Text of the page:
I did know that my father’s absence meant my mother had to go to work outside the home and I spent a lot of time in childcare programs and started nursery school early. But I adapted to those changes as well.

Not all father absence is physical. Most people grow up with a father in the home. But many fathers are absent emotionally. A father may work long hours and not have a lot of energy left over for his wife and children. He may have a drinking or a drug problem or he may become irritable and angry because of added stress in his life and become critical of his sons or daughters.As with a physically absent father, we learn to adapt. We rarely recognize that later problems in our lives have anything to do with our absent fathers or the emotional wounds that occur when we don’t have a close, intimate, loving relationship with our Dads.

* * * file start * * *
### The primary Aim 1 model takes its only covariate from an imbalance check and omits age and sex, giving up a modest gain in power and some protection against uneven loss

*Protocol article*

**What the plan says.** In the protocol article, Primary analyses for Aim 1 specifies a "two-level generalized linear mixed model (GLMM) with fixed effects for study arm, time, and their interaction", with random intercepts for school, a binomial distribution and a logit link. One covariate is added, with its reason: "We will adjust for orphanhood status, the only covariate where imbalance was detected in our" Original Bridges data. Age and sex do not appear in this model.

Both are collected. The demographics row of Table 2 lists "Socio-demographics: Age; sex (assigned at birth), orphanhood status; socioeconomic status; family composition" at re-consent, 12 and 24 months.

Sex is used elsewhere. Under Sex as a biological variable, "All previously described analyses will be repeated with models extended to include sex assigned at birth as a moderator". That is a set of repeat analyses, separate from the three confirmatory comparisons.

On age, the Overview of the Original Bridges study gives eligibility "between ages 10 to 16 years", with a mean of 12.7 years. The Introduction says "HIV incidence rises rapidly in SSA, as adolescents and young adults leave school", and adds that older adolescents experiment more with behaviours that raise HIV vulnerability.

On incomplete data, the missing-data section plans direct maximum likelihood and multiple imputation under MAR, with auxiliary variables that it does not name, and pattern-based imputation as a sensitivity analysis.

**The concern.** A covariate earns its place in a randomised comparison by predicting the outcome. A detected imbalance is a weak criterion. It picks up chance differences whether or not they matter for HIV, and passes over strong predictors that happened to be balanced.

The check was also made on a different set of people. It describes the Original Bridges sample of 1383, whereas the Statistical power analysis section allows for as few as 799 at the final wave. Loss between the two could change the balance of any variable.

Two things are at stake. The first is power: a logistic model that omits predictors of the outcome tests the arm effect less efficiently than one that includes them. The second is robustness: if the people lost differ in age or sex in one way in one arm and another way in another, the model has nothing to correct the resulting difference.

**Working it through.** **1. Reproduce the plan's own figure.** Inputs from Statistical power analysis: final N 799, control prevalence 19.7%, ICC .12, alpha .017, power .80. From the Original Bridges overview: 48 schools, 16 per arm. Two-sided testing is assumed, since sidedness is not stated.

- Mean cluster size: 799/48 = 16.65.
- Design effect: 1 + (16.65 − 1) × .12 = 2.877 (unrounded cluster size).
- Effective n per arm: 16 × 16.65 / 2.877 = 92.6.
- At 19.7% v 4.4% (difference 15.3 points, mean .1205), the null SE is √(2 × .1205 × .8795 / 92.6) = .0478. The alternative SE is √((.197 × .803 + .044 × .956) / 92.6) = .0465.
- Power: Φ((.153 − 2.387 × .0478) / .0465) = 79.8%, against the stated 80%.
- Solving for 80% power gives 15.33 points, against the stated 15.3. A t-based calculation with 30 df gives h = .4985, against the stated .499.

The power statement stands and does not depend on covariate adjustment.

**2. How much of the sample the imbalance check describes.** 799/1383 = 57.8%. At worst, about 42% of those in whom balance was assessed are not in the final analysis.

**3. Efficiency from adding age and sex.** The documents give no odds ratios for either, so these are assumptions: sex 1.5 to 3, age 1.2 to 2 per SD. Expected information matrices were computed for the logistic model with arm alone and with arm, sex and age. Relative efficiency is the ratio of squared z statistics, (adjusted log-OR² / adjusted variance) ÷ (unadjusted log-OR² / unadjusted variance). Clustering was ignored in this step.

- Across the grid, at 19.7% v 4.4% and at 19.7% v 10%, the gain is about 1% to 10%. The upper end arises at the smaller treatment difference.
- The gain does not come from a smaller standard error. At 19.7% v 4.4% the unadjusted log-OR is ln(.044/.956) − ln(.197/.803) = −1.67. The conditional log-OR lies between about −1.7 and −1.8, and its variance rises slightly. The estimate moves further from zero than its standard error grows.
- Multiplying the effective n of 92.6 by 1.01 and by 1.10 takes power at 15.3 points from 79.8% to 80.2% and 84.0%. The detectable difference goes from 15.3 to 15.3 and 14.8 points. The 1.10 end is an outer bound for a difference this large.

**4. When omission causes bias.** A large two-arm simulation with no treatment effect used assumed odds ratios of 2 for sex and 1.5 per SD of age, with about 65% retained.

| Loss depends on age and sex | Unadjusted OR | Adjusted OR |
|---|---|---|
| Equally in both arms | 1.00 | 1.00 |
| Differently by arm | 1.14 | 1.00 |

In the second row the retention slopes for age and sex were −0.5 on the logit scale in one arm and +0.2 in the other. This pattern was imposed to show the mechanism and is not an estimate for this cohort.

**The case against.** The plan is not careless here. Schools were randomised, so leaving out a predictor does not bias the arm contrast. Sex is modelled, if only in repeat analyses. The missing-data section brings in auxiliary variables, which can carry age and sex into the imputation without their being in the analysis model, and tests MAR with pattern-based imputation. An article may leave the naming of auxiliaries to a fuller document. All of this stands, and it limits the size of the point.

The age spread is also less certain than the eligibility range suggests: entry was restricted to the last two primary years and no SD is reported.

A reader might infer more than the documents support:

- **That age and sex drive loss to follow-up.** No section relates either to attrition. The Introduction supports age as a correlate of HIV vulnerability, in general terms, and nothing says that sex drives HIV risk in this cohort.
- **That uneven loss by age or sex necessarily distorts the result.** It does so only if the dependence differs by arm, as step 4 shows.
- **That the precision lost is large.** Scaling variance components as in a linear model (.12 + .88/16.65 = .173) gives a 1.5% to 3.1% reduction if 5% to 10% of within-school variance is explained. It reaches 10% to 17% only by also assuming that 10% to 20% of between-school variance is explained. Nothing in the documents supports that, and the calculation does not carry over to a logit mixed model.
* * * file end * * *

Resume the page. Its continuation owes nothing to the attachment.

According to Roland Warren, former head of the National Fatherhood Initiative, “Kids have a hole in their soul in the shape of their dad. And if a father is unwilling or unable to fill that hole, it can leave a wound that is not easily healed.” For millions of men and women the father wound is present, influences our health and well-being, but we are not aware that it exists. [Read more…]

Sexual Abuse is Out of the Closet: The Underlying Cycle and the Hidden Cause No One Wants to Talk About

We continue to be shocked when we learn about another case of sexual abuse perpetrated by powerful men. The names of rich and powerful abusers are well known to us and include Bill Cosby, Donald Trump, Bill Clinton, Roger Ailes, Bill O’Reilly, Harvey Weinstein, Mark Halperin, Kevin Spacey, Louis C.K., Roy Moore.